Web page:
The flood of liquidity has also benefited corporate earnings. At the beginning of the quarter I was skeptical that companies would achieve Wall Street earnings estimates. This caution has waned over the quarter as the liquidity spigot continued to pour liquidity into consumer's wallets. Wall Street analysts continued to increase their earnings throughout the third quarter. Earnings growth estimates for S&P 500 companies (excluding Lucent's huge $2.9 billion loss during the third quarter last year) started the quarter at 10.2% and increased to the current estimate of 12.5%.
While earnings season kicks off next week, there have been twelve S&P 500 companies that have reported earning over the past two weeks. Only one, Symbol Technologies, has missed expectations and this is a bad example since the company is just starting to figure out what its revenue has been for the previous five years. For those not keeping track of this story, the following excerpts from its earnings release should give a hint why any financials released by this company are suspect: "Revenue over the 1998 to 2002 period was reduced by $223 million...Gross margin over the 1998 to 2002 period was reduced by $101 million&Shareholders' equity at year-end 2002 was $956 million representing a $225 million reduction from the previously reported $1.211 billion."
Alcoa's earnings always receive quite a bit of press because it's the first Dow component to report earnings. Its earnings were helped by lowered costs and higher alumina prices and offset by "weaker metal shipments." Alcoa cut SG&A expense by 12% from the year ago period, bringing SG&A expense as a percent of sales to 5.7% compared to 6.3% last year. Since actually revenue fell, this decline in SG&A as a percent of sales accounted for more than the entire gain in pre-tax income. Alcoa also benefited from a substantial drop in its income tax rate along with reducing its allowance for doubtful accounts. Achieving earnings growth through cost cutting and lower tax rates cannot last ad infinitum.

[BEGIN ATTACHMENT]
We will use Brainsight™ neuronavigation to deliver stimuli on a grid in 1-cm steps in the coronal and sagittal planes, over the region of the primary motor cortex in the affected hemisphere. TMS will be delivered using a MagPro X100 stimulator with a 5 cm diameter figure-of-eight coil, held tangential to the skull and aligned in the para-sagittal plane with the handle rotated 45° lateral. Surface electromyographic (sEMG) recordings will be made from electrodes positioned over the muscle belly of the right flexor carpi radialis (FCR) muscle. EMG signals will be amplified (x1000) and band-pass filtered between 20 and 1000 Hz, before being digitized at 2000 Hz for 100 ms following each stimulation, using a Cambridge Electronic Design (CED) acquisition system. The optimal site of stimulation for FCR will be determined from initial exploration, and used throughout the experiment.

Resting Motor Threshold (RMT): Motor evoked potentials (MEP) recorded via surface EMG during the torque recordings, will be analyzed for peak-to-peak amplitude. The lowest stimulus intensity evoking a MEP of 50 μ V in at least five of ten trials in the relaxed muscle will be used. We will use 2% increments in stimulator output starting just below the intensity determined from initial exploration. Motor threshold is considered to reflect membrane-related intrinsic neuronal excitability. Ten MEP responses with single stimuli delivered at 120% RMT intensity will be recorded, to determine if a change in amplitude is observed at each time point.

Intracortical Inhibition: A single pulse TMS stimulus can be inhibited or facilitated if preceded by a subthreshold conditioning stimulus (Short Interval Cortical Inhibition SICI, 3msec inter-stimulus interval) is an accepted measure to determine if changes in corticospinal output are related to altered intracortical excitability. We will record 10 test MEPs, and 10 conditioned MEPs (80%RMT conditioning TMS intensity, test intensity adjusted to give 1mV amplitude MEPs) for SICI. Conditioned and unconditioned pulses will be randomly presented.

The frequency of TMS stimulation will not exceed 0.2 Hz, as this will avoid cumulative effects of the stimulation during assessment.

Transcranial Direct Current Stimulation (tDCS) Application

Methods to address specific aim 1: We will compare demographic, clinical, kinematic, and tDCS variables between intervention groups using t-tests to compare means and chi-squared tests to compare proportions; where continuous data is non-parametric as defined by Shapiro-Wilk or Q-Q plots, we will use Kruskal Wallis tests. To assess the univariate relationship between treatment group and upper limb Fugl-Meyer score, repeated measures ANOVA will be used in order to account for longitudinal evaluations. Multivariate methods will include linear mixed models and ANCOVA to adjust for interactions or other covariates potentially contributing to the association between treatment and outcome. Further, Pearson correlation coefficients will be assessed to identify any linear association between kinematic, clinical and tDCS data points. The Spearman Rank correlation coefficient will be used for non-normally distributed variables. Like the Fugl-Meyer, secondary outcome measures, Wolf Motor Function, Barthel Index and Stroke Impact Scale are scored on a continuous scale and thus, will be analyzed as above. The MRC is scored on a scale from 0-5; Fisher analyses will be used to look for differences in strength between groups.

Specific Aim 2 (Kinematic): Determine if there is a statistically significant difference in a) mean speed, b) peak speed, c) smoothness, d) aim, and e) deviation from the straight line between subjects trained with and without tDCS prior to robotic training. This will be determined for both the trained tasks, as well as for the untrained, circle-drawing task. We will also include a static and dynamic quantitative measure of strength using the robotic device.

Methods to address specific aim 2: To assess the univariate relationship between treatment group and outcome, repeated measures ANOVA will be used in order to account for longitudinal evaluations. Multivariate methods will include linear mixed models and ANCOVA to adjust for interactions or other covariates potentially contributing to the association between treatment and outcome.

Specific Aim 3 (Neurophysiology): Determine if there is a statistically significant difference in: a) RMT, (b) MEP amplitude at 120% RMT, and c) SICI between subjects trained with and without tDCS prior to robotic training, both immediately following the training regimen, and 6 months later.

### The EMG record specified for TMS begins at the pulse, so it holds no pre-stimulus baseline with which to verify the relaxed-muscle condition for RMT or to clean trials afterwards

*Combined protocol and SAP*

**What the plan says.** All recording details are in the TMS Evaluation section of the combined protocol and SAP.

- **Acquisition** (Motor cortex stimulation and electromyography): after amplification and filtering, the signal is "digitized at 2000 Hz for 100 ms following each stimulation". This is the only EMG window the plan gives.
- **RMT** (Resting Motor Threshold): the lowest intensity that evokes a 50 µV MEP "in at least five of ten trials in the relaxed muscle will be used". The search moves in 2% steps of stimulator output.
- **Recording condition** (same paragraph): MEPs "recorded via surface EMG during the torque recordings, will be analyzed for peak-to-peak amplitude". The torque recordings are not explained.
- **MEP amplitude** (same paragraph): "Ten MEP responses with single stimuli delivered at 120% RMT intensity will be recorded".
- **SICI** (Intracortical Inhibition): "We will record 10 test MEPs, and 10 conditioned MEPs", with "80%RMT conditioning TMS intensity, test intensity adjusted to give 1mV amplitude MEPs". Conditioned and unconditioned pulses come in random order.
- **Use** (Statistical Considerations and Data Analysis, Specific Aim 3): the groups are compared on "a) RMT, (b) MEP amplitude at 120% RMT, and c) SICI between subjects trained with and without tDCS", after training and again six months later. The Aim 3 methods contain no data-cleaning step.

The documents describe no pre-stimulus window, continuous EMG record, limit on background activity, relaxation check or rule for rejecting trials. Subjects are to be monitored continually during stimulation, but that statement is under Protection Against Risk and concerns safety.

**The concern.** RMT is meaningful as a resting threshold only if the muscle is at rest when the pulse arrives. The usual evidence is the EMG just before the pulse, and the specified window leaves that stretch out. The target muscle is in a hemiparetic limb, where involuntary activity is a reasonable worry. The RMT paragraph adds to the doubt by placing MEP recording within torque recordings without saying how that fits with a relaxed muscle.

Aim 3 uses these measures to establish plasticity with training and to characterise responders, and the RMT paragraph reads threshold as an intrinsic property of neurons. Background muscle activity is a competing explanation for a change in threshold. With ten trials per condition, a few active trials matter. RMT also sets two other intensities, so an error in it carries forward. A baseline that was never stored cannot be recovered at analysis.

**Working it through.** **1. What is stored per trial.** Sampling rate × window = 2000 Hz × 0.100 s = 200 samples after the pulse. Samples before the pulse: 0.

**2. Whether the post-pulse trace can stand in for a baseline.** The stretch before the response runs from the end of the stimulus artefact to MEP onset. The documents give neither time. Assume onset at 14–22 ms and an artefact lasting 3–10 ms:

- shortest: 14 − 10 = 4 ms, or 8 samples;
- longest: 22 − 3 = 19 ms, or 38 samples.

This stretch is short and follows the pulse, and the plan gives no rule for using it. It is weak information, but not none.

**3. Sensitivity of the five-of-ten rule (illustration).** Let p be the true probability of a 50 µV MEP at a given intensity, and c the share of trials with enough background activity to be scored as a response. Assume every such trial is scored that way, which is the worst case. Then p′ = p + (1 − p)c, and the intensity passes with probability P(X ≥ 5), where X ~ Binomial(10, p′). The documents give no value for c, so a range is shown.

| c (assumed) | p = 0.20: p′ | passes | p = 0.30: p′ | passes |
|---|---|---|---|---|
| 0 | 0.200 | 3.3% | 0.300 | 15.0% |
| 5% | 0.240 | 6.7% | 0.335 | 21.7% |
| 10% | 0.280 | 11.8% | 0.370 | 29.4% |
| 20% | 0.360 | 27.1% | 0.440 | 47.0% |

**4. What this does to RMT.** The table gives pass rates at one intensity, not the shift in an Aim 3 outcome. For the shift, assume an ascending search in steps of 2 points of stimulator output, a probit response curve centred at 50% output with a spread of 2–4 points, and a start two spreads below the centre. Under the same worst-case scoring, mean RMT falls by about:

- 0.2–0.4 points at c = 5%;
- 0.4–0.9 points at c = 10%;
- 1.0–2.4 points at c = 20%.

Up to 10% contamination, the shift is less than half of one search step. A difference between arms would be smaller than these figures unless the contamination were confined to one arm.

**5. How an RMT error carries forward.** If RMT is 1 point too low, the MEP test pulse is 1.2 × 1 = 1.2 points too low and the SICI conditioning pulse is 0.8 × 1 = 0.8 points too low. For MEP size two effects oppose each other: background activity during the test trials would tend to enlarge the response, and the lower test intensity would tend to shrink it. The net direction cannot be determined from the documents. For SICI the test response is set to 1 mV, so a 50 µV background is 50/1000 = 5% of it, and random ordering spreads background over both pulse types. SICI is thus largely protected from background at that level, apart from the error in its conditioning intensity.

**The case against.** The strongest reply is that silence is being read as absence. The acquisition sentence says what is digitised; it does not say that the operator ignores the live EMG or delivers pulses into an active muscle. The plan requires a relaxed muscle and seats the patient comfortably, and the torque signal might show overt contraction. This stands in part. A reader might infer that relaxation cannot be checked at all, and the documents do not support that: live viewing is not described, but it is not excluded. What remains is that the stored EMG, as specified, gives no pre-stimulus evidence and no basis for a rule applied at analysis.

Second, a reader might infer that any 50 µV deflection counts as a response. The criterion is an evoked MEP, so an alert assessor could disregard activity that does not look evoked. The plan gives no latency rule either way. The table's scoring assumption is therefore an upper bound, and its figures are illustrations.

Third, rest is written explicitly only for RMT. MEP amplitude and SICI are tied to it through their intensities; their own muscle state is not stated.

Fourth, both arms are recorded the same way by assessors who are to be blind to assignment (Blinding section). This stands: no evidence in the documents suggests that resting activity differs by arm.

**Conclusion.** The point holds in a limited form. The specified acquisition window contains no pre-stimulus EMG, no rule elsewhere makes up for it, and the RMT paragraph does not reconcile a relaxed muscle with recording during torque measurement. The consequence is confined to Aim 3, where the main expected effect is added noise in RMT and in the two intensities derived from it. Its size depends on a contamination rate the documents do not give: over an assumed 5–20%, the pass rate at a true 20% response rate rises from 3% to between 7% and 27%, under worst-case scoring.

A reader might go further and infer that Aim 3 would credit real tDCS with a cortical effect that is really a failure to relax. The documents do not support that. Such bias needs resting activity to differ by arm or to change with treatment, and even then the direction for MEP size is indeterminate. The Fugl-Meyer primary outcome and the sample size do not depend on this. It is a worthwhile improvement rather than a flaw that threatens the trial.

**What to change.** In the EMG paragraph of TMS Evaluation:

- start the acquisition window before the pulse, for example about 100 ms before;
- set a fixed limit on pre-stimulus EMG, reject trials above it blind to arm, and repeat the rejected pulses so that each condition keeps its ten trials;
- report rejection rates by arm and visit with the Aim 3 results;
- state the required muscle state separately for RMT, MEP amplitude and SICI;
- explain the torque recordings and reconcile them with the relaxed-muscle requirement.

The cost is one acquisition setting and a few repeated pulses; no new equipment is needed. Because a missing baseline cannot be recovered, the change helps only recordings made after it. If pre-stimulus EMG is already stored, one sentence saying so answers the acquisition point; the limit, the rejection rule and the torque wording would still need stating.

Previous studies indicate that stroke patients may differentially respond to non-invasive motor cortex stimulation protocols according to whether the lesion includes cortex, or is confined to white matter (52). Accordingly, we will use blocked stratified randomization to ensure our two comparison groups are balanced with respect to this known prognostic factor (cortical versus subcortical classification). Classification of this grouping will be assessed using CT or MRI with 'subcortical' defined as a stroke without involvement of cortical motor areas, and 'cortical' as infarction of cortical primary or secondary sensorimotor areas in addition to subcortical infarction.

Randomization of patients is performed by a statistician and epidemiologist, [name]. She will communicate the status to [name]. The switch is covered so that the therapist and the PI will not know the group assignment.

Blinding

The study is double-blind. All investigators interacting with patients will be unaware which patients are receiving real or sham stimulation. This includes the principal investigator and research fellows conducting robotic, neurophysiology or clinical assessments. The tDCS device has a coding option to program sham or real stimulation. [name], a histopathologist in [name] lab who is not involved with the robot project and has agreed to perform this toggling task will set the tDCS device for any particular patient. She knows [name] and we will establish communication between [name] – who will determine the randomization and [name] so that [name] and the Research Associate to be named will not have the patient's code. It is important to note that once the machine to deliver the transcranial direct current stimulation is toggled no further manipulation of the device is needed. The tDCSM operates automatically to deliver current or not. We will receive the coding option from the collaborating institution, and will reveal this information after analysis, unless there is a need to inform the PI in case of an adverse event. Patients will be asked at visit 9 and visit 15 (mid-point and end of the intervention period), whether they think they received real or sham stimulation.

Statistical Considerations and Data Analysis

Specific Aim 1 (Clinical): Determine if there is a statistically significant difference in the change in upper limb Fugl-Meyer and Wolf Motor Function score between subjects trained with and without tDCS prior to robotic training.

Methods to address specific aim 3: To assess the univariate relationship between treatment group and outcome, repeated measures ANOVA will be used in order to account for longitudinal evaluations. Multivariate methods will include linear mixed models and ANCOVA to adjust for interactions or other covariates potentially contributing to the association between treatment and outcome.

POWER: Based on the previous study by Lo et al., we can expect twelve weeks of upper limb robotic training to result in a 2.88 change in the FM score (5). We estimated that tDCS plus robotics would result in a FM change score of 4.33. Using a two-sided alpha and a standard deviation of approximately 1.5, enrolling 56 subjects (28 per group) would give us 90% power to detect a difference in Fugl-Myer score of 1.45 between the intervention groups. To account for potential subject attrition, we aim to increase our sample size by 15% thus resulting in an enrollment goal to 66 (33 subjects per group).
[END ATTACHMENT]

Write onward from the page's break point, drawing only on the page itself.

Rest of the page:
Yum! Brands beats earnings estimates by two pennies, however, Prudential noted that earnings quality was poor. In a research note Prudential said, "lower than expected interest expense&added $0.01 per share to the quarter. And a lower then expected tax rate of 29% versus our estimate for 31% added another $0.01 per share. Revenue, particularly in the US business, were light our expectations. But currency (added $6 million to the quarter or $1-$2 million more than expected) and lower franchise license expense helped to offset this line item.
Corporate earnings continue expand, but due in part to cost cutting and other low quality sources. Similarly, the economy is displaying growth right now, but the quality of GDP growth is perhaps worse than corporate earnings growth. Much of the second quarter growth came from the government sector. While we view this low quality growth, it is nevertheless still growth. Also much of the increase in consumer spending has been driven through increased borrowing and other one-time gains (e.g. tax refunds). The economy and corporate America can continue to prop themselves up for only so long. Sooner or later these sources of growth will simply run out. Companies can only reduce costs so much, and consumers can only increase debt loads for so long. The big question is how much longer it can last. It is interesting that Wall Street is staring to pay more attention to the quality of earnings. The decline in the US dollar could be evidence that foreign investors are staring to pay attention to the quality of the US economy.